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PNS Daily Newscast - October 18, 2017 


Featured on our nationwide rundown; President Trump’s reported comments to a grieving military widow raising some eyebrows; we’ve got a breakdown on the impact of “Trumpcare” in states like Colorado; and a look back 50 years at Dow Chemical protests that turned violent in Wisconsin.

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Report: Florida's PSC "Captured" by Utility Industry

For most of its 130-year history, the Florida Public Service Commission was a three-person body, elected in statewide elections. Beginning Monday, it's a five-member, appointed commission. (Daniel Oines/Flickr)
For most of its 130-year history, the Florida Public Service Commission was a three-person body, elected in statewide elections. Beginning Monday, it's a five-member, appointed commission. (Daniel Oines/Flickr)
October 2, 2017

TALLAHASSEE, Fla. – Is Florida's Public Service Commission serving the public – or is it serving the utilities it regulates?

That's the question raised in a new report detailing how power companies in the state wield what researchers say is too much influence over the governor and legislature.

Ben Wilcox, research director of Integrity Florida and a coauthor of the report, says the commission has been "captured" by the industries it regulates.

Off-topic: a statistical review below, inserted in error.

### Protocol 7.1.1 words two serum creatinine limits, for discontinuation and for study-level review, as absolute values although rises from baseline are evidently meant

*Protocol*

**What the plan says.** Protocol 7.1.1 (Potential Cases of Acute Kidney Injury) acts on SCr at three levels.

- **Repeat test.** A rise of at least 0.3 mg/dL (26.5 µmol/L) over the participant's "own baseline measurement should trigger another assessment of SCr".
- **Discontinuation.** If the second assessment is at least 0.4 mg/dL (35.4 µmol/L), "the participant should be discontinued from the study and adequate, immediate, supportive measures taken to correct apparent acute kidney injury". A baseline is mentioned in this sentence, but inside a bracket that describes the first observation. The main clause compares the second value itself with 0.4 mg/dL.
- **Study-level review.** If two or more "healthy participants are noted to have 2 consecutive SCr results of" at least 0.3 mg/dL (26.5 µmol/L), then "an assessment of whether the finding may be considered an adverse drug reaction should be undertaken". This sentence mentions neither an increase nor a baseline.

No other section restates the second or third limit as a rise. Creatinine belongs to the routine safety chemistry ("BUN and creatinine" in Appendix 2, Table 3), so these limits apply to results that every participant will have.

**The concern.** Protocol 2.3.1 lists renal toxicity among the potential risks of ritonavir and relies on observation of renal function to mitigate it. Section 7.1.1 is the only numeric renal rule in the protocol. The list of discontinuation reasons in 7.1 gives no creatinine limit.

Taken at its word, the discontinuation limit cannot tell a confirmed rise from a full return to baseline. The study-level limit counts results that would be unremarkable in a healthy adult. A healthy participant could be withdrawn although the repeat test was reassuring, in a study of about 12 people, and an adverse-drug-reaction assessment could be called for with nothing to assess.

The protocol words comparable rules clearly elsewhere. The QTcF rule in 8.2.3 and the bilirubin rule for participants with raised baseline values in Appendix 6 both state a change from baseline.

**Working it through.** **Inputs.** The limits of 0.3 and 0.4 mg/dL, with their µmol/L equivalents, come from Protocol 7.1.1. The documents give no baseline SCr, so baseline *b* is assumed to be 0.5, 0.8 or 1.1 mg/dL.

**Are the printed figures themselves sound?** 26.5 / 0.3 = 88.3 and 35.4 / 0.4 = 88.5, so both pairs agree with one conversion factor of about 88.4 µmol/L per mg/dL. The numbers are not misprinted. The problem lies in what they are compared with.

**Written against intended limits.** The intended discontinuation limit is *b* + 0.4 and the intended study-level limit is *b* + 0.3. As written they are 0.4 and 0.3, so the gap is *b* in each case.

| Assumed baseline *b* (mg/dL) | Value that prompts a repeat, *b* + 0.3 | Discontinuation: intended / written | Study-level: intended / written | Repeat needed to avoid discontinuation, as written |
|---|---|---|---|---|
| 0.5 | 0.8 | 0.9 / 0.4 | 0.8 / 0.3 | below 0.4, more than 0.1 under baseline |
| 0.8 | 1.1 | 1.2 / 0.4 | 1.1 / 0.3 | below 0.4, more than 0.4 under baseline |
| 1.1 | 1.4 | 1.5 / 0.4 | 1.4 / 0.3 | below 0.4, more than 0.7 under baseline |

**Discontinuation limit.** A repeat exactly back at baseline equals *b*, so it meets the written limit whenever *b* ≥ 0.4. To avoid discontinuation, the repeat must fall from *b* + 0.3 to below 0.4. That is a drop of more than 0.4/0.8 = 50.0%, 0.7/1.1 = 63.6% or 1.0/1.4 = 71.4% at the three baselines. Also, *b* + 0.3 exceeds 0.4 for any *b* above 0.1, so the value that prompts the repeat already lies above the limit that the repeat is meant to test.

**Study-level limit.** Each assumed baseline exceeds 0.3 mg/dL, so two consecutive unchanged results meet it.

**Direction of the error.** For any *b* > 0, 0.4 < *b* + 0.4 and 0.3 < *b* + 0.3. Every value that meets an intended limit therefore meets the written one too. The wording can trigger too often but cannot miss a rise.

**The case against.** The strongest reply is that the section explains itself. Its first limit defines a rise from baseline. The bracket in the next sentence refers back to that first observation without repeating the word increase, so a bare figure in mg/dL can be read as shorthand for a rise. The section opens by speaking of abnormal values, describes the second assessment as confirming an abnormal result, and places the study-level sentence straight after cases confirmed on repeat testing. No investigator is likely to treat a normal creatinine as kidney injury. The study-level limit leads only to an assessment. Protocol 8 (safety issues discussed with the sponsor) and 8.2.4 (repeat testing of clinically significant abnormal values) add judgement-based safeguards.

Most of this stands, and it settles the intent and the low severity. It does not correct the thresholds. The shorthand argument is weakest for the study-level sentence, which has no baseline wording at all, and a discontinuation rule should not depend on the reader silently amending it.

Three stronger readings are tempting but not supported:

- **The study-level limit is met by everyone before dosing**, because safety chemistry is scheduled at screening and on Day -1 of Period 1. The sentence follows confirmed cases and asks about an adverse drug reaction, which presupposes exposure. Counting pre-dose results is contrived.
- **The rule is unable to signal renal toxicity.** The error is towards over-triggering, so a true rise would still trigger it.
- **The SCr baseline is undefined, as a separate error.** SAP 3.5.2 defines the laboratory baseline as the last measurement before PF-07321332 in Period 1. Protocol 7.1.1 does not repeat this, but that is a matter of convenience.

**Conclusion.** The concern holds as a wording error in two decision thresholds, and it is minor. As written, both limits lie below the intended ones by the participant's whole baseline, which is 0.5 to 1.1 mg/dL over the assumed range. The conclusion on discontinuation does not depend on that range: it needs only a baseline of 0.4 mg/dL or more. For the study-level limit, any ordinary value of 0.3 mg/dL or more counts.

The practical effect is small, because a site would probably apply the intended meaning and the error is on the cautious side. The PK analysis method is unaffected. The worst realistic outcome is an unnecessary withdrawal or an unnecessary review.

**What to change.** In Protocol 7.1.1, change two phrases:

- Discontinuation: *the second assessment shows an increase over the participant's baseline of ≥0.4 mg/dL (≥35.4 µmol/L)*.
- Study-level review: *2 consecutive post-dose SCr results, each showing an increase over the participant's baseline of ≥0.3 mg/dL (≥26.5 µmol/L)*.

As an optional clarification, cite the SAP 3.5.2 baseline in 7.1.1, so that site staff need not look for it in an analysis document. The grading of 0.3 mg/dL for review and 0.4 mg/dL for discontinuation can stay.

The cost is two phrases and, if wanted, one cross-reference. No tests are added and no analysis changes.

"When I say 'captured,' that means that the utilities have been able, through their campaign contributions and lobbying, to exert influence on the legislature and control the selection of the public service commissioners,” he explains. “And they also have oversight over the Office of Public Counsel, which is supposed to represent the public."

The utility companies have vigorously rejected similar claims by Integrity Florida, and point to rate reductions some consumers have seen over the years as progress.

The report suggests the public isn't being adequately represented by the commission, whose five members are appointed by the governor.

Wilcox recommends changing the PSC to an elected body, or a mix of elected and appointed members, to make it more accountable to the people.

"Doing so would give the public a voice in selecting the members of the Public Service Commission,” he states. “Currently, the public doesn't have a voice in that process."

Wilcox also recommends Florida follow best practices from other states such as Ohio, where commission membership also includes a representative from a consumer group and other professional organizations.


Trimmel Gomes, Public News Service - FL